The Grumpy Troll Restaurant and Brewpub is one of over 22,000 companies that received $16,000 cash grants from the federal government to install solar panels on their roofs as part of the 1603 Treasury grant program, a 2009 stimulus bill provision that provides cash grants to help foot the bill of renewable energy projects, mostly wind and solar but also biomass, landfill gas, fuel cells and geothermal heat projects.
The 1603 program was set to expire at the end of 2010 but was extended another year. The government has doled out over $9.6 billion for this program so far.
You can’t blame companies for taking the cash, but the question is: Why do we have this federal government program in the first place? These taxpayer-funded subsidies are helping foot the bill for projects that either should not have happened or, if they were good investments, wouldn’t need the government’s help. The cash grants are not creating jobs, they’re not reducing our dependence on foreign oil, and they’re not affecting climate change.
The 1603 program is set to expire at the end of the year, and it should. Congress should hold subsidy-addicted renewable energy companies to a 2012 New Year’s resolution: stop taking cash from the taxpayers.
The Treasury Department continually updates a spreadsheet with the names of the companies receiving the cash grants and for what project. Although many of the names are obscure, some of the recipients will ring a bell: Coca Cola, Hertz Rent-a-Car, IKEA, Hewlett-Packard, State Farm, and Prudential. These are companies that clearly don’t need taxpayers’ help, and if these investments in renewable projects are profitable ones, then they can make those investments on their own.
While the larger companies are the most glaringly obvious examples of why the 1603 program is unnecessary, the same holds true for smaller businesses as well. If the folks at Bill and Ted’s Excellent AD Ventures, Inc., (a cash grant recipient) believes they’ll see a return on their investment if they install solar panels on the company’s rooftop, then they should pursue that avenue.
But 1603 supports some American businesses at the expense of others. Taxpayer-funded cash grants simply shift labor and capital away from one sector of the economy and towards the renewable sector that’s politically preferred. So government spending will “create” jobs and support American business in the sense that we’ll build some windmills and solar panels. (Not to mention it looks good when a Member of Congress can point to that plant and tell his constituents he or she created those jobs.) But the government is taking from one (by taxing or borrowing) and giving to another. When the government gives money to build a windmill, those resources cannot simultaneously be used to build other products.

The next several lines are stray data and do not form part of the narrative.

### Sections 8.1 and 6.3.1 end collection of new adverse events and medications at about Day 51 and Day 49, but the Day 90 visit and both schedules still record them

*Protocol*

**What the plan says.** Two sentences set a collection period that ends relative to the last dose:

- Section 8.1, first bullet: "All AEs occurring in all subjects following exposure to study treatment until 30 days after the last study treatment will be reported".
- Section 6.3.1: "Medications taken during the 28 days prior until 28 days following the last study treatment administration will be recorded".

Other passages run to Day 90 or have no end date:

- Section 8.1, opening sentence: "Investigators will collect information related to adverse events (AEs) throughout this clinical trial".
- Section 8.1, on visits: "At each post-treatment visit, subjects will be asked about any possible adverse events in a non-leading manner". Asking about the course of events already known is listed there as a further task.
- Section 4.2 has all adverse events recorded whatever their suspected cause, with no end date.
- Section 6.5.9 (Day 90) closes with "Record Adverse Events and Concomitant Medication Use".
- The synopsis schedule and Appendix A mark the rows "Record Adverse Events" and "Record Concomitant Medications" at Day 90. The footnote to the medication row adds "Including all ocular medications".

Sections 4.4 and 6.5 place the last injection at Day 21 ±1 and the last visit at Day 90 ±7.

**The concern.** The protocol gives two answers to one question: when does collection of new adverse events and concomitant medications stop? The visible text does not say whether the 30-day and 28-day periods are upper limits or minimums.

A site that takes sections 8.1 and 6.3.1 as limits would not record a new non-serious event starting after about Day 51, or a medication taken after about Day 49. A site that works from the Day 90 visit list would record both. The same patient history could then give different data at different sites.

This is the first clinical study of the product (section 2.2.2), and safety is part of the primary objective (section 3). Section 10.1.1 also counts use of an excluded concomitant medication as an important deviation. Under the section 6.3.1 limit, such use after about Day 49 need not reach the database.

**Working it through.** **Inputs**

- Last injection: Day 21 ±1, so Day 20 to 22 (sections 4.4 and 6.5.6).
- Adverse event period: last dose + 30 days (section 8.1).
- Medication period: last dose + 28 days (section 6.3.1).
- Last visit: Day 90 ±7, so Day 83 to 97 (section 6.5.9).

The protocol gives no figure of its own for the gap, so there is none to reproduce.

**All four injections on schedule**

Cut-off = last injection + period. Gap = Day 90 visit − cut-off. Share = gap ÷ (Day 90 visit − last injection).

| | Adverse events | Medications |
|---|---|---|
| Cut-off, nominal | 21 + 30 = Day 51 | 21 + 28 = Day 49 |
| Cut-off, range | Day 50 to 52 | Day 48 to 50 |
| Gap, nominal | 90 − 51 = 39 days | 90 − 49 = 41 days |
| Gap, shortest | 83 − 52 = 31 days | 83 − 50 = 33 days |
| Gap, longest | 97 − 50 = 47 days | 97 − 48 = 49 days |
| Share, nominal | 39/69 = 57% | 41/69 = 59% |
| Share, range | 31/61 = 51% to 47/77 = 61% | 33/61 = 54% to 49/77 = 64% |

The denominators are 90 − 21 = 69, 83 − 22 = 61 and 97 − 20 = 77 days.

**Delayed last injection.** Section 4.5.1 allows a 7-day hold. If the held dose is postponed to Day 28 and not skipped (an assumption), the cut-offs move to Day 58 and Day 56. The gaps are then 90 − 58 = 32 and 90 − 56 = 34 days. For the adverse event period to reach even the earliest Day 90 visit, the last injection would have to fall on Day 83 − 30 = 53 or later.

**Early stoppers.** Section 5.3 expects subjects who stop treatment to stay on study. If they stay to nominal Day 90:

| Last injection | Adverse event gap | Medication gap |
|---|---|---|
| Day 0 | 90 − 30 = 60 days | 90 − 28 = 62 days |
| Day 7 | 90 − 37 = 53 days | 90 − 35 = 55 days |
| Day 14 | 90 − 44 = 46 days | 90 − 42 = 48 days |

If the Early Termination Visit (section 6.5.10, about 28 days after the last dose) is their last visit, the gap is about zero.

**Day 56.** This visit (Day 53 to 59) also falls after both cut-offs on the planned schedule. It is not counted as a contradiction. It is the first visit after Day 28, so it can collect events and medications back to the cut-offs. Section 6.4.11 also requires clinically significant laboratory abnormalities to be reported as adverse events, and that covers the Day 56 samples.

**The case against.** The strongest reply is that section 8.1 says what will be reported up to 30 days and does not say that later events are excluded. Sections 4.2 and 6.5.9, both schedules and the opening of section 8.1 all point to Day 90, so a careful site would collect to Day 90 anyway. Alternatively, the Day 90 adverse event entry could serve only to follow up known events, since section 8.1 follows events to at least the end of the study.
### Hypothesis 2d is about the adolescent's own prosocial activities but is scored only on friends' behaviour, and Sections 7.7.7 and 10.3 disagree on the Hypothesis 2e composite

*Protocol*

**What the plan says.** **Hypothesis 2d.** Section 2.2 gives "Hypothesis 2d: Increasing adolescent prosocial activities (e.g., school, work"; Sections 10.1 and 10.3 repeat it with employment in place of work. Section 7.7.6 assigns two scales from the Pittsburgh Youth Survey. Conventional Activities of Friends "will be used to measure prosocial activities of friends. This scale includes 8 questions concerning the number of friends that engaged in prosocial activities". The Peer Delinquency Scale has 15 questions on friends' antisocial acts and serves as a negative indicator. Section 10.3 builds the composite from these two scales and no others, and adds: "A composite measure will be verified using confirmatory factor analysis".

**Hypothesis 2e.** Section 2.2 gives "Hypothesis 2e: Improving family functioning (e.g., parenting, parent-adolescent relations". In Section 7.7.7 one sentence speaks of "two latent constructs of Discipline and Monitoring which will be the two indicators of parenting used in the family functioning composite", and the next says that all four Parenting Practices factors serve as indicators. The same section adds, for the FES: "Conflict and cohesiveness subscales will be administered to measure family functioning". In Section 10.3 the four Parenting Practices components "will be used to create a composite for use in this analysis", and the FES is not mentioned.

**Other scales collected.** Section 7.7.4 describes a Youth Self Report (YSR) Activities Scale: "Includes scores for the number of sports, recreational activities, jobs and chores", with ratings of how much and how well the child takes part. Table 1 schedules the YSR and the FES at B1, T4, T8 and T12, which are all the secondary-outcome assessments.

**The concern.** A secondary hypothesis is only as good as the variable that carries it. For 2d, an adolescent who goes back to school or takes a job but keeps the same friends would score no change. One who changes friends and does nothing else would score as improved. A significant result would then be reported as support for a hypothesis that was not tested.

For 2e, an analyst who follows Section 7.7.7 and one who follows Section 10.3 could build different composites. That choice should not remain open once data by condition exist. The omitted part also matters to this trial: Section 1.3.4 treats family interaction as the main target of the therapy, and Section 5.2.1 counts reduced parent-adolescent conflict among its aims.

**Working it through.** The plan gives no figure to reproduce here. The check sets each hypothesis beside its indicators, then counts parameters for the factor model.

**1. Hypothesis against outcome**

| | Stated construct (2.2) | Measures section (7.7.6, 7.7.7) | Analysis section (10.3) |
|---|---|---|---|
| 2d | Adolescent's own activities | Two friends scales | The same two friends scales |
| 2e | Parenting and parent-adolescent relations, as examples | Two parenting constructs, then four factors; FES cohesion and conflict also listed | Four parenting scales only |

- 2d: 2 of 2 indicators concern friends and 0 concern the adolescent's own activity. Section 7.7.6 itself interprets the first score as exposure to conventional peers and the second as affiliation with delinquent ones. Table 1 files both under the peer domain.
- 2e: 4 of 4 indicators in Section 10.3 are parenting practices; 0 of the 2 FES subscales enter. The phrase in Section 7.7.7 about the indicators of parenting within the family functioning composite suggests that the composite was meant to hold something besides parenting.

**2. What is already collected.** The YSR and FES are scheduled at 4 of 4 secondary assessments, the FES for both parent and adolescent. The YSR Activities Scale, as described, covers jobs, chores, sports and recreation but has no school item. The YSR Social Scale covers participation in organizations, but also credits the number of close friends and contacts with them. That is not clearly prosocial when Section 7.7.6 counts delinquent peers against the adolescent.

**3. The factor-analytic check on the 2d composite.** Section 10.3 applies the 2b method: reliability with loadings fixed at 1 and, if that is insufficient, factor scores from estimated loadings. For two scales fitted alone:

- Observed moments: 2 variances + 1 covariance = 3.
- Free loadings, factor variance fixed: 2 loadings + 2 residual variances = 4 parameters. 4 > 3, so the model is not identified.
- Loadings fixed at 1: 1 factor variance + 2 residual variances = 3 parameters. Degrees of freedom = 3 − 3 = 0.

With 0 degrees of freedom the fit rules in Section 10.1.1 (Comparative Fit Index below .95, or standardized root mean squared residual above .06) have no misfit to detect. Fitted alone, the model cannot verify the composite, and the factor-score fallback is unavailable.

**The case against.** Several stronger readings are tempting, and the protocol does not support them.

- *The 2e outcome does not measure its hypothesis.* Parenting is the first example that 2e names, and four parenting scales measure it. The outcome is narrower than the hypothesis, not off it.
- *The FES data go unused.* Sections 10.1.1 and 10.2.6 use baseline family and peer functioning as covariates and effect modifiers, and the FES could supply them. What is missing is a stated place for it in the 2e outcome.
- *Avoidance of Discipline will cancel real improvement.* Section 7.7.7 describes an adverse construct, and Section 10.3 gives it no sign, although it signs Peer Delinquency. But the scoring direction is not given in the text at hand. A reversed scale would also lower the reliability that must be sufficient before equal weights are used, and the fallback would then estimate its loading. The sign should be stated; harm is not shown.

As George Mason University economist Russell Roberts says, “It’s like taking a bucket of water from the deep end of a pool and dumping it into the shallow end. Funny thing—the water in the shallow end doesn’t get any deeper.” But it’s actually worse than that because the government will inevitably spill some of that water. So on balance, you pour less water back into the pool. Or in this real-world case, fewer jobs are created.
Furthermore, the program isn’t doing a whole lot to reduce dependence on foreign oil. Most of the projects are for wind and solar electricity production, and only about 1 percent of America’s electricity was generated from petroleum in 2009. You know what could have helped with that? The permit approval for a Canadian pipeline that would bring in 700,000–830,000 barrels of oil to the United States per day. But instead, the President punted that decision until after the 2012 election.
Another reason policymakers support the 1603 program is that is has the dubious goal of reducing greenhouse gas emissions. Not only is this an ineffective way to mitigate global climate change; it ignores disagreement among the scientific community regarding the magnitude of anthropogenic global warming. In fact, Representatives Edward Markey (D–CA) and Henry Waxman (D–CA), architects of the cap-and-trade legislation that failed to become law, hosted a briefing called “The End of Climate Change Skepticism.” One of three star witnesses, University of California-Berkeley astrophysicist Richard Muller said, “The amount that’s due to humans is still open, and there are fairly big uncertainties about that.”
Then there’s the second round of e-mails released in the Intergovernmental Panel on Climate Change (IPCC) “climategate” scandal. Although the accused will say that the e-mails are taken out of context, the Competitive Enterprise Institute’s Myron Ebell organized some of the more telling ones into the following categories that leave little room for speculation:
- They know the climate models are junk but say the opposite in the IPCC reports,
- Intentional cherry-picking of data,
- Cherry-picking of authors to get the right spin in the IPCC reports,
- Subordinating science to a political agenda,
- Intentional cover-up, and
- Candid comments not reflected in public statements.
They’re all worth checking out.
When a well-known sports player retires or a college player is planning to leave early to go professional, fans will always chant, “One more year!” The same is true with subsidy-addicted energy companies: They will plead to Congress for one more year. But this program had its run; it’s time to let it go.